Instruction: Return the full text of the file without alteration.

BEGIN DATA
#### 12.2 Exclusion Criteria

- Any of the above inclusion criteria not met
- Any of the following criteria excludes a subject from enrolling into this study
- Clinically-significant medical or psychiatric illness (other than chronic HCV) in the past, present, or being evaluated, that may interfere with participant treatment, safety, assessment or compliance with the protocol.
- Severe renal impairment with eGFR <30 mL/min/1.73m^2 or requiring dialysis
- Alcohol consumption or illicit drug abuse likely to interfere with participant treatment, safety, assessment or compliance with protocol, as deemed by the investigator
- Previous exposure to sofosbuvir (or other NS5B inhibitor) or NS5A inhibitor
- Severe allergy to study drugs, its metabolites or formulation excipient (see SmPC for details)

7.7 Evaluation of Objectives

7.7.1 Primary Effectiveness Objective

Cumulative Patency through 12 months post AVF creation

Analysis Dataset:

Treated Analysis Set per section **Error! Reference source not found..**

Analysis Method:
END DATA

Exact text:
#### 12.2 Exclusion Criteria

- Any of the above inclusion criteria not met
- Any of the following criteria excludes a subject from enrolling into this study
- Clinically-significant medical or psychiatric illness (other than chronic HCV) in the past, present, or being evaluated, that may interfere with participant treatment, safety, assessment or compliance with the protocol.
- Severe renal impairment with eGFR <30 mL/min/1.73m^2 or requiring dialysis
- Alcohol consumption or illicit drug abuse likely to interfere with participant treatment, safety, assessment or compliance with protocol, as deemed by the investigator
- Previous exposure to sofosbuvir (or other NS5B inhibitor) or NS5A inhibitor
- Severe allergy to study drugs, its metabolites or formulation excipient (see SmPC for details)

7.7 Evaluation of Objectives

7.7.1 Primary Effectiveness Objective

Cumulative Patency through 12 months post AVF creation

Analysis Dataset:

Treated Analysis Set per section **Error! Reference source not found..**

Analysis Method: